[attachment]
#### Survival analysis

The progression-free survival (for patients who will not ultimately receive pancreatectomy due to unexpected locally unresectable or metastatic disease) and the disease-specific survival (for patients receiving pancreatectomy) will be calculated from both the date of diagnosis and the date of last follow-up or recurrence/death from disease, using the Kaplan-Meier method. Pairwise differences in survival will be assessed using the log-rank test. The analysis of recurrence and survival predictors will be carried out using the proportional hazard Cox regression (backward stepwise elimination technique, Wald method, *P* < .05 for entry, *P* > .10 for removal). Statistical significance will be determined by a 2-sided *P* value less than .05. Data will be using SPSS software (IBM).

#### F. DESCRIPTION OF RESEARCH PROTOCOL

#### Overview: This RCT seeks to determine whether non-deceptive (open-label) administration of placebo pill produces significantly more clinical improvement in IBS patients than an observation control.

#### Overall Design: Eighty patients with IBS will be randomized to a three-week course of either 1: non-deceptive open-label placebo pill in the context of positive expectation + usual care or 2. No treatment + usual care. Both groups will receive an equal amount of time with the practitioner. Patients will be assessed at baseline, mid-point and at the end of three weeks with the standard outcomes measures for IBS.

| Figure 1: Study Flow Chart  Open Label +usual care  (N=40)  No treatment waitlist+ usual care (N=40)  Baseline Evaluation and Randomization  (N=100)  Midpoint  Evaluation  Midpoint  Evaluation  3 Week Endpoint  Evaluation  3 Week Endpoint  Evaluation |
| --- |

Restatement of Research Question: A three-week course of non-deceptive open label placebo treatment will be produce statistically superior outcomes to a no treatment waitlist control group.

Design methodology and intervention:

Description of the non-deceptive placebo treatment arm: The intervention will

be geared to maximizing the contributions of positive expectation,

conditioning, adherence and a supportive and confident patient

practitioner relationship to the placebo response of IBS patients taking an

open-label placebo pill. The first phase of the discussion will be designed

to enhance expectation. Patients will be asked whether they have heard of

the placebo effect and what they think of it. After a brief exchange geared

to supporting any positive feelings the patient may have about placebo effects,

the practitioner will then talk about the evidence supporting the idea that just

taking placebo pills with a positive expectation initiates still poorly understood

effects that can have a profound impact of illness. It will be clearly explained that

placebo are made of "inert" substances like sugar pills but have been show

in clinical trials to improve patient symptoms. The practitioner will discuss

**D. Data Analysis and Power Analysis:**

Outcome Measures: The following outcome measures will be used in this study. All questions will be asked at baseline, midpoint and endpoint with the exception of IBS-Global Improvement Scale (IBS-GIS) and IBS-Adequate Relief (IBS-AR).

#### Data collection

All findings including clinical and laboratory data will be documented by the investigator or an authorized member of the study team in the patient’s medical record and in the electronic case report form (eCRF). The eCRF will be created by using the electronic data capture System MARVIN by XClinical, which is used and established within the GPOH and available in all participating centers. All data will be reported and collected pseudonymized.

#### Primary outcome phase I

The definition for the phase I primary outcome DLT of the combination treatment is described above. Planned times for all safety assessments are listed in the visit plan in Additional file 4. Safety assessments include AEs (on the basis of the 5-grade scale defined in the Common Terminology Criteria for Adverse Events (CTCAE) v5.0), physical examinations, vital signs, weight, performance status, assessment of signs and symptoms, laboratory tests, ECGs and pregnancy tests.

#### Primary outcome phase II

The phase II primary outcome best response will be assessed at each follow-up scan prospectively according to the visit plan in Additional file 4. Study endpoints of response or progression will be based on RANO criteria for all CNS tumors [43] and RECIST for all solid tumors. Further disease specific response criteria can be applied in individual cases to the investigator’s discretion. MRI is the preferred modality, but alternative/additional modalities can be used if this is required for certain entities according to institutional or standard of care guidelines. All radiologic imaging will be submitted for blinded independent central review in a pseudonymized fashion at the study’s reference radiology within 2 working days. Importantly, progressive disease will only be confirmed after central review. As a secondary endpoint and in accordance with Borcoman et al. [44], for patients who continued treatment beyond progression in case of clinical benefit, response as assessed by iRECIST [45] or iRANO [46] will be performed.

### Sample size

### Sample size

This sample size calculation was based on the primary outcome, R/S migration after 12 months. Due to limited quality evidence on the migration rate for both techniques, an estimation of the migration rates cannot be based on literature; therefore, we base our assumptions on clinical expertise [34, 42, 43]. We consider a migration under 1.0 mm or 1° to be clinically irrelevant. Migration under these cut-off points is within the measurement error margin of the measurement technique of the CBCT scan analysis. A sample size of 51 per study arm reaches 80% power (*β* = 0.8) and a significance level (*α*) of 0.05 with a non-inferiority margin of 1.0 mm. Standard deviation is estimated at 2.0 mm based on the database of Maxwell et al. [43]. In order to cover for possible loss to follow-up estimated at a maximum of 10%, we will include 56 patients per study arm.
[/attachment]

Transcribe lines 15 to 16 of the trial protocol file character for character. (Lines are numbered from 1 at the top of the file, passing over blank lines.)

to enhance expectation. Patients will be asked whether they have heard of

the placebo effect and what they think of it. After a brief exchange geared